On Wednesday I didn’t go home directly after work. I got off the R train at 59th and 5th Avenue by the designer boutiques, walked toward Columbus Circle, skirting Central Park where the smell of horse manure from the tourist carriages was overwhelming, then made my way up 64th to Lincoln Center.
The horses’ breath was misty as they snorted and stomped, waiting for some adventurous tourists to take them on a lap around the park. Everyone in Manhattan is smartly dressed in long, black coats and wool scarves. Even I am smartly dressed, ill at ease in a lime green, cashmere sweater and a powder blue, button up shirt beneath my own black jacket and wool scarf, my gray slacks and black, designer dress shoes.
An advertisement on the subway reads, “NYC: Tolerant of your beliefs, judgmental of your shoes.” I’ve taken this slogan to heart.
At Lincoln Center he was waiting for me with our tickets. We were seeing a ballet, Tchaikovsky’s Sleeping Beauty.
He was starving, and we were early, so we walked up Broadway and grabbed some hotdogs from Gray’s Papaya. A man with an indecipherable accent stood across the counter from me asking me questions I couldn’t understand. After saying, “Sorry?” He repeated himself, but I still didn’t understand, so I stared back blankly, smiling, and said, “I’d like relish, please.”
We stood at the counter in our jackets and ate our dogs, paranoid of spilling or dripping or smearing chili, cheese, and relish on our nice coats. Outside the street was thronged with people, tourists, and city folk darting to shops, or to the theater, or apartments uptown.
“I wish every night was like this,” I said. The two of us in Manhattan, dressed up, going to the ballet. Carlos nodded, and I wasn’t sure if he knew I was referring to the city and not the hot dogs.
I usually only see Manhattan winking at me from across the water from our apartment on Staten Island or experience it underground as the subway hurtles me from the ferry, to my job in Queens. Manhattan, at night, with the lights and skyscrapers, the horses, and the yellow taxis never ceases to feel magical.
Back at Lincoln Center, Carlos took our picture on the second floor in front of an art installation comprised of overlapping, vintage-looking posters. The first attempt I was making a face. The second attempt his hair was wrong. The third attempt he was satisfied. “That’s cute.” He said.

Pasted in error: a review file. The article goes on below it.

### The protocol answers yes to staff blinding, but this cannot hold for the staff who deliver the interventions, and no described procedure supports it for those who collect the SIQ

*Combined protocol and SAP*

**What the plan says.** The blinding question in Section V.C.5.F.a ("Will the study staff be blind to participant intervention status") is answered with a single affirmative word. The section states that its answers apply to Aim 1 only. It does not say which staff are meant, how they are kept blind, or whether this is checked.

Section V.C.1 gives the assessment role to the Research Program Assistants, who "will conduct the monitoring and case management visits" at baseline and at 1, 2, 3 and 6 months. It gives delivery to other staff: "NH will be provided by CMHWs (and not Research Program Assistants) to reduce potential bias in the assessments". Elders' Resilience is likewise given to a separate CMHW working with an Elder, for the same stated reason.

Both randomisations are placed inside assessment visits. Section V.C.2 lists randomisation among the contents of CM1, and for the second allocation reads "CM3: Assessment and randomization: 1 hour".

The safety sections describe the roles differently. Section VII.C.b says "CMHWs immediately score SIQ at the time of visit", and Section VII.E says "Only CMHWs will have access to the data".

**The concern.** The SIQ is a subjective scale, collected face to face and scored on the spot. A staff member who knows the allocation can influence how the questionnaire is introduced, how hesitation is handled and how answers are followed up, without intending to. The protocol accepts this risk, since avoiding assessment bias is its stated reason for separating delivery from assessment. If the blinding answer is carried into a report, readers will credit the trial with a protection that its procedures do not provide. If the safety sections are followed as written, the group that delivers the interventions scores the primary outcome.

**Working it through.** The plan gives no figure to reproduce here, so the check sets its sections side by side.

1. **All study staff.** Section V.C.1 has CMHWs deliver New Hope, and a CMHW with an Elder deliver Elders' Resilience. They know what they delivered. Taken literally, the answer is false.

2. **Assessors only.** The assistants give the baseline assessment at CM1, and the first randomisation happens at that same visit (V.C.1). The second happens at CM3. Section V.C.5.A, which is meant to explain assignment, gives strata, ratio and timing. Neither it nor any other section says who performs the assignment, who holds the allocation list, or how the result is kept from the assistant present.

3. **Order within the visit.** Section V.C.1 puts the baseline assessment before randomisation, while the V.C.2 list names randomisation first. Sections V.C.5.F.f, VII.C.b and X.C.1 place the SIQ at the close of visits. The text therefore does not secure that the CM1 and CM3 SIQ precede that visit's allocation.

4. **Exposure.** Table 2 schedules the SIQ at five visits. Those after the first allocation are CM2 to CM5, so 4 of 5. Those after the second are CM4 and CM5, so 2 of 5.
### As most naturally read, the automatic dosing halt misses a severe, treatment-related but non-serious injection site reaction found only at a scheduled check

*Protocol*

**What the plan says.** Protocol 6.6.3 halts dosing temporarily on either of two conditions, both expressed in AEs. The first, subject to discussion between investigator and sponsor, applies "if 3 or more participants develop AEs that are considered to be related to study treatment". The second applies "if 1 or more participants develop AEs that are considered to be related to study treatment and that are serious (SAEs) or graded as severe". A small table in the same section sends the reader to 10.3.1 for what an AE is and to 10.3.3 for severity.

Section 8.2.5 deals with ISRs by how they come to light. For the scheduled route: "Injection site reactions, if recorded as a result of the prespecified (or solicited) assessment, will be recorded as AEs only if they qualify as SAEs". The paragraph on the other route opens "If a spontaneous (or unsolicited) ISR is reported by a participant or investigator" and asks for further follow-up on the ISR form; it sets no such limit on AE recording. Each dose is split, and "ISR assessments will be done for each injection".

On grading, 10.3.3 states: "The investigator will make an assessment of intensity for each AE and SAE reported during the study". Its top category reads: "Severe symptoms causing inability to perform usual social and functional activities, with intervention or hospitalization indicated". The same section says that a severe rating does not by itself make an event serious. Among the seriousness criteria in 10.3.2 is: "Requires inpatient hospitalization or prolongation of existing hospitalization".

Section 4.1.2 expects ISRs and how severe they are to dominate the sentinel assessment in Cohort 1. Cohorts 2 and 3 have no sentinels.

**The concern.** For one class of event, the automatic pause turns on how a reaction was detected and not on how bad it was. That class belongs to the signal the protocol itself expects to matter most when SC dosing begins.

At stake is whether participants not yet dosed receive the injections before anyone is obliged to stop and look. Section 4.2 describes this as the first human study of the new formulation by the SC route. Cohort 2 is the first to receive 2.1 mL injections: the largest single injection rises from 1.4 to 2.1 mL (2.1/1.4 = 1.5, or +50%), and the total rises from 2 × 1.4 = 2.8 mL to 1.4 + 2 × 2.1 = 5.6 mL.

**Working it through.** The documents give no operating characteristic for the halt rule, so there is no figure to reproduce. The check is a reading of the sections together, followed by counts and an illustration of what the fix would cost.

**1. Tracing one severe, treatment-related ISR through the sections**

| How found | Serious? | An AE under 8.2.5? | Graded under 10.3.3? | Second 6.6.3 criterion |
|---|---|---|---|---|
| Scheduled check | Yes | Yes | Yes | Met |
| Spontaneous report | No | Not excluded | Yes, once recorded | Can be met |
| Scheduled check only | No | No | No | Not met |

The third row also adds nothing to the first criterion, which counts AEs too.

We took our seats in the balcony, the cheap seats we can afford, and waited for the music and dancing to begin. Carlos was excited, leaning forward in his seat. He still harbors some resentment toward his father for discouraging him from dancing when he was a child, and now lives vicariously though the dancers on the stage. I was excited too, to be out in the city, to be well dressed and feel sophisticated, despite my predilection for hotdogs and discomfort when confronted by “art.”
The lights dimmed. The music started, and immediately my mind began to wander.
A week before a classmate of mine had died. We’d been friends in junior high by default. The last ones chosen to be on any team. Him because he was fat, and me because I was short, and frail, and not athletically inclined. During gym the two of us would just walk around the football field and talk about music, or video games, or whatever kids that age talk about.
He moved sometime during high school, and I’d be lying if I said I’d thought of him much in the intervening years. Up until a couple of weeks ago he was a firefighter back in Texas. The roof of a burning building had fallen on him, leaving his wife a widow, and his five children half-way orphaned. I don’t know why I thought of him at that particular moment, other than the strange idea that I was living in New York City, watching the ballet, and he no longer existed at all.
That someone my age could die.
That I could die.
I shivered in my seat. Carlos looked over to me and smiled. I smiled back. On stage the dancer’s danced. I marveled at the athleticism, the grace, the gorgeous set pieces, and the delicate stitching of the costumes. But the whole time I couldn’t shake the thought that the entire production would be vastly improved if only there’d been words to accompany the dancing.
At intermission people stood around drinking champagne from fluted glasses. Carlos looked, unsuccessfully, for a water fountain. The theater was too warm, and I could feel myself sweating beneath the layers of my new, stylish clothes. I used the program as a makeshift fan. Carlos stretched his legs and I imagined what would happen if the giant chandelier across form us crashed down on the people seated in the theater below.
The lights dimmed a second time. The music started. In front of me a little girl leaned against her father, both of them looking sleepy and bored. The repetitive movements of the dancers became hypnotic. I imagined everyone in the theater falling asleep from some witch’s spell like in the story. To be kissed awake by our respective Prince Charmings.
The ballet ended the curtain calls and the applause faded and we put back on our coats and scarves. We made our way outside where the cold air felt wonderful on our warm skin. We sat in the train with our knees touching. Exhilarated by a night in the city, by the music and movements. We ran to catch the ferry, lolled home by the rocking of waves. We danced from our doorway to the bedroom, the golden glow of the salt lamp, my grandmother’s patchwork quilt, our inviting bed.
I was exhausted and wired.
Thankful to be in this amazing city.
To be with him.
To be alive.
Across the water my future danced among the white capped waves, uptown through rainswept streets, beneath neon signs, past hot dog carts and shops, climbing up skyscrapers, and spreading out over the city of Manhattan. The promise of a city, of a continuing dance, the music and the steps an overlapping patchwork of inverted constellations rocking on celestial waves, and all the amazing possibilities of existence.